One of the most well-recognised differences among British and American English is the fact that the sport – which is known as football in Great Britain – is typically called soccer in the United States. As the sport was born in England, it is often believed that soccer is an Americanism. In actual fact, the word is completely British in origin.
So why do Americans (not to mention Canadians, Australians as well as others) have a tendency to use the word than Brits are? The answer lies in how the sport evolved in each different country.
Although football-type games have been about for centuries, the sport that we know today is frequently said to have started in the last 1800s, when England’s freshly formed Football Association wrote down a collection of rules for how the game was to be played.
Linguistically inventive students at the University of Oxford – in the 1880s – started to adopt “assoccer” (association football) to describe what we know today as football. “Asoccer” was shortened to “soccer” (and was sometimes spelled “socker”). The name quickly stretched beyond the campus. However, the name “soccer” never quite became much more than a nickname in Great Britain. By the 20th century, while association football had earned the right to be known as just plain football.
What Happened In America
In the United States, in the late 19th century a sport emerged which borrowed a number of elements of both rugby as well as association football. Before long, it had proved to be more popular than either of them. In full, this sport was known as gridiron football. However, most people never bothered with including the first word.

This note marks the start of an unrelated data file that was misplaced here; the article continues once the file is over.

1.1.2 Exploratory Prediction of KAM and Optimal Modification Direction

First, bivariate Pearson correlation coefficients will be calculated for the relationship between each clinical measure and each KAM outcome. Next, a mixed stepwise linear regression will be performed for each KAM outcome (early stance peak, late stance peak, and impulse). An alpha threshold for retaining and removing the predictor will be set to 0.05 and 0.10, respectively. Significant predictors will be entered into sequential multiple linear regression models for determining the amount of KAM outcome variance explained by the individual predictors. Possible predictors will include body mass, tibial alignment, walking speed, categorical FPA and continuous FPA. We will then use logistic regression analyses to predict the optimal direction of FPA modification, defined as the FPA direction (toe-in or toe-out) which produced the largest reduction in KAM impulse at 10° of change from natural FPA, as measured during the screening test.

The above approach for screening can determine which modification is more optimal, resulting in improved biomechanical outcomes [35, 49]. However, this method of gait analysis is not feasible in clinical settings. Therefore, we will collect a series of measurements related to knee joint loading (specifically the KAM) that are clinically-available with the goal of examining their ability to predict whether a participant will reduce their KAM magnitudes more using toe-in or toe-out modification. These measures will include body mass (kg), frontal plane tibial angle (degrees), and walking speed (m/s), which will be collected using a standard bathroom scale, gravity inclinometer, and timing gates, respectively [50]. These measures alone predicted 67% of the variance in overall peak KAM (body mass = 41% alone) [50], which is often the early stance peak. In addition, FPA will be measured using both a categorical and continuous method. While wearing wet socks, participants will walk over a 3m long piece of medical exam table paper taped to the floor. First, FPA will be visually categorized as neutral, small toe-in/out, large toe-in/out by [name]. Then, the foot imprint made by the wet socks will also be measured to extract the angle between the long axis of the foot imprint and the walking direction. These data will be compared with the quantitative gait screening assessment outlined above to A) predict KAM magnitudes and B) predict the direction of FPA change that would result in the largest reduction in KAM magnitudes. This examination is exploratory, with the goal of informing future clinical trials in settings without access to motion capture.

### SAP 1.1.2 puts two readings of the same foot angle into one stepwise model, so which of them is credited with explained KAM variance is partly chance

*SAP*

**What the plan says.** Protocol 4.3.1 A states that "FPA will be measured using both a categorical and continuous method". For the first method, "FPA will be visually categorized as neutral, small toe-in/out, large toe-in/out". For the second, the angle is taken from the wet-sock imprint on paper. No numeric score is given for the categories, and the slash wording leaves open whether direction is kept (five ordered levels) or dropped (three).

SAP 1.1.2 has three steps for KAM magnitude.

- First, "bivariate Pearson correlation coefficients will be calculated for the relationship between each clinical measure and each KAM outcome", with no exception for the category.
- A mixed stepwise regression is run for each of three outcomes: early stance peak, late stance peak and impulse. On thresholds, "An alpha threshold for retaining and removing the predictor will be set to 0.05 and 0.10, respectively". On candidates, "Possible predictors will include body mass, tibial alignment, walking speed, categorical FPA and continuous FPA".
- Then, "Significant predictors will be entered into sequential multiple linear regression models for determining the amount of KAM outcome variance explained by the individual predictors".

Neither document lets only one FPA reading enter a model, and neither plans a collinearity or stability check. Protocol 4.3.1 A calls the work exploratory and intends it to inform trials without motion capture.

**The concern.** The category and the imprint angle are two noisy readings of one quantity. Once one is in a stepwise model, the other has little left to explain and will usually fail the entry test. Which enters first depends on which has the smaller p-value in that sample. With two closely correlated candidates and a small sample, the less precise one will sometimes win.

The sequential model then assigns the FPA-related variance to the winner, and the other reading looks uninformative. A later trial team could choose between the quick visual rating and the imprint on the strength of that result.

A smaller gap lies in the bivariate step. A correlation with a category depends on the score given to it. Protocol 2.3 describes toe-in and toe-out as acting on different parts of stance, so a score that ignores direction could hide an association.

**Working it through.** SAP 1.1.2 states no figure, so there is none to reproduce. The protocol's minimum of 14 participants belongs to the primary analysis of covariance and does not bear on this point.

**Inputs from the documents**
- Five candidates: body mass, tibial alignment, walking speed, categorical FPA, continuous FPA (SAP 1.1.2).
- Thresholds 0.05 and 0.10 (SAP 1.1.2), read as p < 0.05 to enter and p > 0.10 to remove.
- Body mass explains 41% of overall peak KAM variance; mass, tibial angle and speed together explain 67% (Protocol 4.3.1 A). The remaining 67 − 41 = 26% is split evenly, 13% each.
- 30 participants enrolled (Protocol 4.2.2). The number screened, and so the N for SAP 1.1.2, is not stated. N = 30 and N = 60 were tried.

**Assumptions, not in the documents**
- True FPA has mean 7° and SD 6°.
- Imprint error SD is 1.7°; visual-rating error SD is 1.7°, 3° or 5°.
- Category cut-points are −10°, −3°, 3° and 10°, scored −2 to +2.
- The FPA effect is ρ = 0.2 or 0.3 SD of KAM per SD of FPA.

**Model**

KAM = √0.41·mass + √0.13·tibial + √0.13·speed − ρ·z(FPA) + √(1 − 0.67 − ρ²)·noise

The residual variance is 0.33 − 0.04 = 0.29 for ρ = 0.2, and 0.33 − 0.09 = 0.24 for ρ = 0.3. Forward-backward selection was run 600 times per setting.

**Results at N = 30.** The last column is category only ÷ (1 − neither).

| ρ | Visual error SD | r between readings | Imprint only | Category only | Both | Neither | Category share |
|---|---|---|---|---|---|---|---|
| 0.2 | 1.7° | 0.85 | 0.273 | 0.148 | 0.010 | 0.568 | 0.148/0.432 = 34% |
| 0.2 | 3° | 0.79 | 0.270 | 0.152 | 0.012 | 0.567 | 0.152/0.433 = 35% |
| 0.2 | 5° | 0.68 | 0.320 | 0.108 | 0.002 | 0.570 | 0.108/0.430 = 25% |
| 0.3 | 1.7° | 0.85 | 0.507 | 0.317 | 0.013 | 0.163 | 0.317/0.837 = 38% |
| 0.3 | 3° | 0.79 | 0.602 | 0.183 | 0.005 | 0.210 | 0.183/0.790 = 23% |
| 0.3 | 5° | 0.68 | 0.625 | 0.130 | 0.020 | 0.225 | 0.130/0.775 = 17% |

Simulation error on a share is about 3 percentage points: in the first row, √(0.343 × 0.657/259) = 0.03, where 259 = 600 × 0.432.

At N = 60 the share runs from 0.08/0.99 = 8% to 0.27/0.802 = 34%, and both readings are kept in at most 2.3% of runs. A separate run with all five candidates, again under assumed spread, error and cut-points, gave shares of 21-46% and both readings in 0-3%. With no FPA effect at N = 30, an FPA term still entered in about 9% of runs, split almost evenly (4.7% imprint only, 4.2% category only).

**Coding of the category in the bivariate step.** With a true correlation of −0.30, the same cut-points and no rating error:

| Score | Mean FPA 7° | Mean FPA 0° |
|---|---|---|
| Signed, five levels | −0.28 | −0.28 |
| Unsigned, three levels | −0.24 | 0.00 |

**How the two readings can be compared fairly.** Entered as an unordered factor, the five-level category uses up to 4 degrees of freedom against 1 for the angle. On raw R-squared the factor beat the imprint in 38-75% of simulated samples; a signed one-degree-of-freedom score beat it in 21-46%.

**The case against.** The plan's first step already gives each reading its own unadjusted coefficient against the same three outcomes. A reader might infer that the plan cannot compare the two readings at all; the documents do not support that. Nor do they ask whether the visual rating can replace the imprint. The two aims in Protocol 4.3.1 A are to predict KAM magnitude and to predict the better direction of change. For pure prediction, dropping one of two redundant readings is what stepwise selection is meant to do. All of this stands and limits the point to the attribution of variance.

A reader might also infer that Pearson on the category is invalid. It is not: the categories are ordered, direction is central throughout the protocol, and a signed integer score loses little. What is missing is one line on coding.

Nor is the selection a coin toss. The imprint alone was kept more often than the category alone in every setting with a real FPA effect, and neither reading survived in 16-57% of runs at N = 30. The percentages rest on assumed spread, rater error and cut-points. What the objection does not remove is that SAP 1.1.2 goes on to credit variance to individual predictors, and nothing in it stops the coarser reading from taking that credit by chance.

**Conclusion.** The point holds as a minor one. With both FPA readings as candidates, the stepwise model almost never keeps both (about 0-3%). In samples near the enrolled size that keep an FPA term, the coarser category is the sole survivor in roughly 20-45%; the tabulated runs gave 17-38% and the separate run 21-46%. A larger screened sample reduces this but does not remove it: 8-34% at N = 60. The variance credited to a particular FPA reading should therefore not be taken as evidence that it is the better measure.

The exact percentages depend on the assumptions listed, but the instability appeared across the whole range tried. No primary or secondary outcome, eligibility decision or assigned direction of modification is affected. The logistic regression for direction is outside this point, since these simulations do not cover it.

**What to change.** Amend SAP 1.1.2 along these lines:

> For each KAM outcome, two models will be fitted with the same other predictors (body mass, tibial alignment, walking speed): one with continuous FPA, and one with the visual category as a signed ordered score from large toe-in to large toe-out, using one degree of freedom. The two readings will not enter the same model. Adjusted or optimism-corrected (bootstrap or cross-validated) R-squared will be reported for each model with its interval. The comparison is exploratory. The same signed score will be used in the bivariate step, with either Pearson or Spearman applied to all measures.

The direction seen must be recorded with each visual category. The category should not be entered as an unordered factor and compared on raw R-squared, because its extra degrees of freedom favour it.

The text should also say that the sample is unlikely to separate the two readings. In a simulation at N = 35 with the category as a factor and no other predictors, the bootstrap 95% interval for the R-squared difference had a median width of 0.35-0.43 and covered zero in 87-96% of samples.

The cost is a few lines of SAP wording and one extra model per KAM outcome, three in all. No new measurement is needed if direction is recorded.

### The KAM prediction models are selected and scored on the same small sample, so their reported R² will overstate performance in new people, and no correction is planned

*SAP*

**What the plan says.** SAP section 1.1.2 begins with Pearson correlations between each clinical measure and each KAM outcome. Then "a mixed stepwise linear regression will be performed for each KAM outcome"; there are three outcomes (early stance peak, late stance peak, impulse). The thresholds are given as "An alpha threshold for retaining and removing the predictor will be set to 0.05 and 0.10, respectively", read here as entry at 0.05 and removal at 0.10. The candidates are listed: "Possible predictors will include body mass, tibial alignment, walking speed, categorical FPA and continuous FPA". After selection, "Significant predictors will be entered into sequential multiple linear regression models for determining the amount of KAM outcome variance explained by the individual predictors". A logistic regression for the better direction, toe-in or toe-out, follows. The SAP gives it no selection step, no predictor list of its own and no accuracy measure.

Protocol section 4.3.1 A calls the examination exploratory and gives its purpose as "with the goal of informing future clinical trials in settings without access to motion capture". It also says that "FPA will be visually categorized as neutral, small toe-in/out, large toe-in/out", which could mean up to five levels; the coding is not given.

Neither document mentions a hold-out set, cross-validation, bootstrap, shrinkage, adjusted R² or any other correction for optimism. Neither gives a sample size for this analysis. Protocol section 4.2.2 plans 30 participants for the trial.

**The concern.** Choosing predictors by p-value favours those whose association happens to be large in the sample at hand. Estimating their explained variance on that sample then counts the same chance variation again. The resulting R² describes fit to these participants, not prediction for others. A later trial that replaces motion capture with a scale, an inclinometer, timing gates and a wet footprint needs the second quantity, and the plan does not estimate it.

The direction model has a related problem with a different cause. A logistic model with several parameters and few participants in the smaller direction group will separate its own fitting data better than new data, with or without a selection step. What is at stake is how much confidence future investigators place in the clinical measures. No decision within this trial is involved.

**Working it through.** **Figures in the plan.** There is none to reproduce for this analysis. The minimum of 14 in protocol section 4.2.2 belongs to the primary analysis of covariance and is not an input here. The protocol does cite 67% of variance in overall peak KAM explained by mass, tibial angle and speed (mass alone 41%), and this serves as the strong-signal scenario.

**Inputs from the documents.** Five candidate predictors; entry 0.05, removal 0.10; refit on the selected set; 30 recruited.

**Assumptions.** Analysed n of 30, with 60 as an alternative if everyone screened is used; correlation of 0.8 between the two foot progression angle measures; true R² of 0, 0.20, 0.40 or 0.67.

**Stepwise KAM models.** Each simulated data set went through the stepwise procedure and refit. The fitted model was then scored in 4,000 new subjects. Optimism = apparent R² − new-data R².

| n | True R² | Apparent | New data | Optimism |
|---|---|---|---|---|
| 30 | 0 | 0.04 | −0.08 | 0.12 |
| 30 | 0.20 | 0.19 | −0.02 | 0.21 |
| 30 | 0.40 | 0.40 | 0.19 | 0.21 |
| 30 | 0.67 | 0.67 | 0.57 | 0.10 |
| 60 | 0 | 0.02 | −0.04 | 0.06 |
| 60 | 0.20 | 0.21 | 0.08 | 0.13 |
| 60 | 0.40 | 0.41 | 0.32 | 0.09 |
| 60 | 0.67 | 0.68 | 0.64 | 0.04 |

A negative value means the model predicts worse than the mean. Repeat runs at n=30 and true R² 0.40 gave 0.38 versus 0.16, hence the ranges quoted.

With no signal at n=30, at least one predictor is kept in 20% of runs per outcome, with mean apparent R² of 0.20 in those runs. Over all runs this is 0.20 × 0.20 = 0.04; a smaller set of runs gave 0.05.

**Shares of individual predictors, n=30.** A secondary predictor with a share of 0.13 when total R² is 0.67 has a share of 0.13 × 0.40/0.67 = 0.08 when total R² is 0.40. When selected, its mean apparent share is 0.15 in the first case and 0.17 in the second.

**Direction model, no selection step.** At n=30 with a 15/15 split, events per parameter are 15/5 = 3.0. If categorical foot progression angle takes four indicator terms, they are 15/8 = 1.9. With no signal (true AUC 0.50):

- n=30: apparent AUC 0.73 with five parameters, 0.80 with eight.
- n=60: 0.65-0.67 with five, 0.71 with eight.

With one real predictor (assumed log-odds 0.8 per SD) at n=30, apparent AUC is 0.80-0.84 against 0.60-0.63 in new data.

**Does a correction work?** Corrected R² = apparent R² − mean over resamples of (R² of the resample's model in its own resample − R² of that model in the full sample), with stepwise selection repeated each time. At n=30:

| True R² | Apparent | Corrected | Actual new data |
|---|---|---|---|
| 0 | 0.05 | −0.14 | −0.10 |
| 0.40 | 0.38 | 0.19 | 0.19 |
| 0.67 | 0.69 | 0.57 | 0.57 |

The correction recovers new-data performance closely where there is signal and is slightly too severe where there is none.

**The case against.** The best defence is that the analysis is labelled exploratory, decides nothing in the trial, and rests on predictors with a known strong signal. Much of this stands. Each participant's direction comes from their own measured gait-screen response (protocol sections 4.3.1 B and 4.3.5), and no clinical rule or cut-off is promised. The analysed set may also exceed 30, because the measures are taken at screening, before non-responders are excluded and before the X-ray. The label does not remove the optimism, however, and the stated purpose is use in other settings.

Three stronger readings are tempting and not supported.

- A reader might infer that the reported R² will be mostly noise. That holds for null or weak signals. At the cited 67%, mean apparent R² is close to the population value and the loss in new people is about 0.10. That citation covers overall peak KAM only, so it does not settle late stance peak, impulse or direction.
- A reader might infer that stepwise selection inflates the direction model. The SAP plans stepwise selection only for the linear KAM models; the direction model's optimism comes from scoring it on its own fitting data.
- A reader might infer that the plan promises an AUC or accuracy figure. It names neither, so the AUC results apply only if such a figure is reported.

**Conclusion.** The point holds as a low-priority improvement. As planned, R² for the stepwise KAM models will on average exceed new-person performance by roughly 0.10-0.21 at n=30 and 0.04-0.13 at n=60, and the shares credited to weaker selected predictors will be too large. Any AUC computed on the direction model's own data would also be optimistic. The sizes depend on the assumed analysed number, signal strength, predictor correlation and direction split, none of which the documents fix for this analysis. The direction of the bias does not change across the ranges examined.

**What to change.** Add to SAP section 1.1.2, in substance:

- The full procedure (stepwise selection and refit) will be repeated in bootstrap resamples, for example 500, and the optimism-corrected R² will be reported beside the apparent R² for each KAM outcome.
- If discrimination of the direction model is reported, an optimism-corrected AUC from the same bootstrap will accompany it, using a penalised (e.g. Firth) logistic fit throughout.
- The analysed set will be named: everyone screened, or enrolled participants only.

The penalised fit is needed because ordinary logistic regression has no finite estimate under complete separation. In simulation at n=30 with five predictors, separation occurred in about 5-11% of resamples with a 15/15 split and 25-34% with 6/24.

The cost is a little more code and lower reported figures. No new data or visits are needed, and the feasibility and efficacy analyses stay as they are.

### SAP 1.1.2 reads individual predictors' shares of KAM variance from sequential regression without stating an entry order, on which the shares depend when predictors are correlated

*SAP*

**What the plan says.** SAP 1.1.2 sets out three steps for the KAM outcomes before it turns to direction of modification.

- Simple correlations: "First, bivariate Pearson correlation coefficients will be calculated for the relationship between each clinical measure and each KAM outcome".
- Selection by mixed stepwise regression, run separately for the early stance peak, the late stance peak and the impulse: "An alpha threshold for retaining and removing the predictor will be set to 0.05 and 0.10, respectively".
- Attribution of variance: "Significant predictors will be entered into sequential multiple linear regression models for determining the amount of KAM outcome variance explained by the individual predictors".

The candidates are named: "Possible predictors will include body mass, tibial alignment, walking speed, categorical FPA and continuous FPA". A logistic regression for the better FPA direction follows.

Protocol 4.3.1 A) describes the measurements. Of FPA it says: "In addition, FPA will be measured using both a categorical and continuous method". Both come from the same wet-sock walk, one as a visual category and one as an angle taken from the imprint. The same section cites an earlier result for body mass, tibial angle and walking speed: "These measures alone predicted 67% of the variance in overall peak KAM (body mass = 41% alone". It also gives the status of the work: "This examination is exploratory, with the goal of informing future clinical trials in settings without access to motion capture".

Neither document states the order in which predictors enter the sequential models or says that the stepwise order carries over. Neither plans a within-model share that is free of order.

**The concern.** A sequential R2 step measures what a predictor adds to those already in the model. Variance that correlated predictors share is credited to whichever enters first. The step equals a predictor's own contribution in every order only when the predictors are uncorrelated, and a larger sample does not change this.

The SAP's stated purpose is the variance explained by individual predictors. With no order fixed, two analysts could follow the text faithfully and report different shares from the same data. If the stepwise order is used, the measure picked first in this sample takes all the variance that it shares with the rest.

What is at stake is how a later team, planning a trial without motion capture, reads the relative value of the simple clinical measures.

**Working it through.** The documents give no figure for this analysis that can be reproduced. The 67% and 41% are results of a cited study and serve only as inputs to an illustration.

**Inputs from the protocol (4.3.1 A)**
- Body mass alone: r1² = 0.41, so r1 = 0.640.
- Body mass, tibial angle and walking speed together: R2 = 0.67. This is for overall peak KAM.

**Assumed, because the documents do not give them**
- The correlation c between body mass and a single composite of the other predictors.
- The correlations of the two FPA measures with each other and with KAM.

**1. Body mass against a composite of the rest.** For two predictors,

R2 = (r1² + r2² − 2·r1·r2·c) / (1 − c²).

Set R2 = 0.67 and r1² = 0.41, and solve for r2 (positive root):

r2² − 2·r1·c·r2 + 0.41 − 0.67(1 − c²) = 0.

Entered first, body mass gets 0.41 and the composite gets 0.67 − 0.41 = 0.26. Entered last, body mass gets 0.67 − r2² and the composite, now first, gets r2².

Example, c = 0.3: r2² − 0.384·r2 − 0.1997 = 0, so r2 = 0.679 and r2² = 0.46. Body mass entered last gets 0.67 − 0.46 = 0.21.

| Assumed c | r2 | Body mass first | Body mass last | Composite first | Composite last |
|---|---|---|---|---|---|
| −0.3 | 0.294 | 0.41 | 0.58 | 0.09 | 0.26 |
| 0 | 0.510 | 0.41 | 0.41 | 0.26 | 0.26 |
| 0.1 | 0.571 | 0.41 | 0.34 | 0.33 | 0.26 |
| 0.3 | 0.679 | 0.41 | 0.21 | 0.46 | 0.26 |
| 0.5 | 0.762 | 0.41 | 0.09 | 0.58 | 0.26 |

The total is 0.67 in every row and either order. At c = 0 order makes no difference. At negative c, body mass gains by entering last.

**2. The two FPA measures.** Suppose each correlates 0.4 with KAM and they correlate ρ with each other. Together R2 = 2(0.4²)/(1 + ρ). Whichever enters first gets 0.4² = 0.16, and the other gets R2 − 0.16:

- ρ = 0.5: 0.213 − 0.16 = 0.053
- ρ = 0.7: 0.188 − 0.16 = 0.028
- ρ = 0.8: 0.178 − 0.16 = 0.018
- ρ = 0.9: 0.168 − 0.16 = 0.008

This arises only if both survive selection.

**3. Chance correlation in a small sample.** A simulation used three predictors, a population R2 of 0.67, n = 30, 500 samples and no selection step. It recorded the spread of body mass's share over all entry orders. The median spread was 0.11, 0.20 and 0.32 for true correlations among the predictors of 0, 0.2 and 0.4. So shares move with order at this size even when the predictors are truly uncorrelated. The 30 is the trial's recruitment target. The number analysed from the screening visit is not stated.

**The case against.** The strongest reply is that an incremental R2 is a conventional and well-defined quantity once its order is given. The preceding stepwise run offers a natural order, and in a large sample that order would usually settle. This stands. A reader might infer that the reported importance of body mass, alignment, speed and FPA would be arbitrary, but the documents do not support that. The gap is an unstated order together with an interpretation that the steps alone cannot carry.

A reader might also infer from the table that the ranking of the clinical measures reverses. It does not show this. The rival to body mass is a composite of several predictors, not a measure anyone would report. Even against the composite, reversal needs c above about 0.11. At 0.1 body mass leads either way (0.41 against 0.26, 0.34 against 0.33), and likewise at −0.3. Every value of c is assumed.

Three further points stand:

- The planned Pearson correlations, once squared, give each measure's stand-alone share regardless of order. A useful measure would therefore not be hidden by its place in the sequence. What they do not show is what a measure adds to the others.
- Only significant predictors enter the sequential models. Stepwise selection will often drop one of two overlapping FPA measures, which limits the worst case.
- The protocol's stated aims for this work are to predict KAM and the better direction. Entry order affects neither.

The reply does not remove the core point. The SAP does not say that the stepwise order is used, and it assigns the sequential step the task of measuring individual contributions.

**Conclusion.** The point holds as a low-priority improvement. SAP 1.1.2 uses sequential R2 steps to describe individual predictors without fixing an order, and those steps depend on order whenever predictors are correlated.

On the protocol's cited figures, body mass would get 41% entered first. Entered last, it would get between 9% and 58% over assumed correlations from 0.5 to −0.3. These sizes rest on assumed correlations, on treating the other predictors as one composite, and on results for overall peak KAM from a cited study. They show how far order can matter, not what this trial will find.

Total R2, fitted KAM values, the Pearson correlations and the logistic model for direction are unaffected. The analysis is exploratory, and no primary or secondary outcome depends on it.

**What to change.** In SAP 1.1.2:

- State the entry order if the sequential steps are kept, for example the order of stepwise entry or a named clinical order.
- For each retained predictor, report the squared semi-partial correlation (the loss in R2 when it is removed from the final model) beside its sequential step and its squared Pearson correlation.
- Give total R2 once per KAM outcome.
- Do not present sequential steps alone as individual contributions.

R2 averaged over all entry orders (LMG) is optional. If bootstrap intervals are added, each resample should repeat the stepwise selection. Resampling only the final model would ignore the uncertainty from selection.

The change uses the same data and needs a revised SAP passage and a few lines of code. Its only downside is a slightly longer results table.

As a result, American association-football players gradually adopted soccer in order to refer to their sport. The United States Football Association, which was formed in the 1910s as the official organising body of American soccer, switched its name to the United States Soccer Football Association in 1945. The association later dispensed with the “football” altogether. No longer just a nickname, the name ‘soccer’ had stuck.
Other Soccer-Playing Countries
Other countries where the word ‘soccer’ is common include those that, such as the United States, have rival forms of football. For instance:
- Canada has its own style of gridiron football,
- Ireland is home to Gaelic football; as well as
- Australia is mad about Australian rules football (which is drawn from rugby).
In places where football can be ambiguous, soccer is usefully precise. Other countries, which play the game, include those in Europe, Central and South America, and Africa, although has a growing influence in North America and Asia.
Association football is the most prevalent sport in the world, however there is no consensus around the world for what it is called. The chief governing body is FIFA – Fédération Internationale de Football Association – though you do not hear people calling it Association football. Usually it is soccer or football, and in non-English speaking countries, it is often some form of the word football, written phonetically (e.g., “futbol”) or a translation of the word football.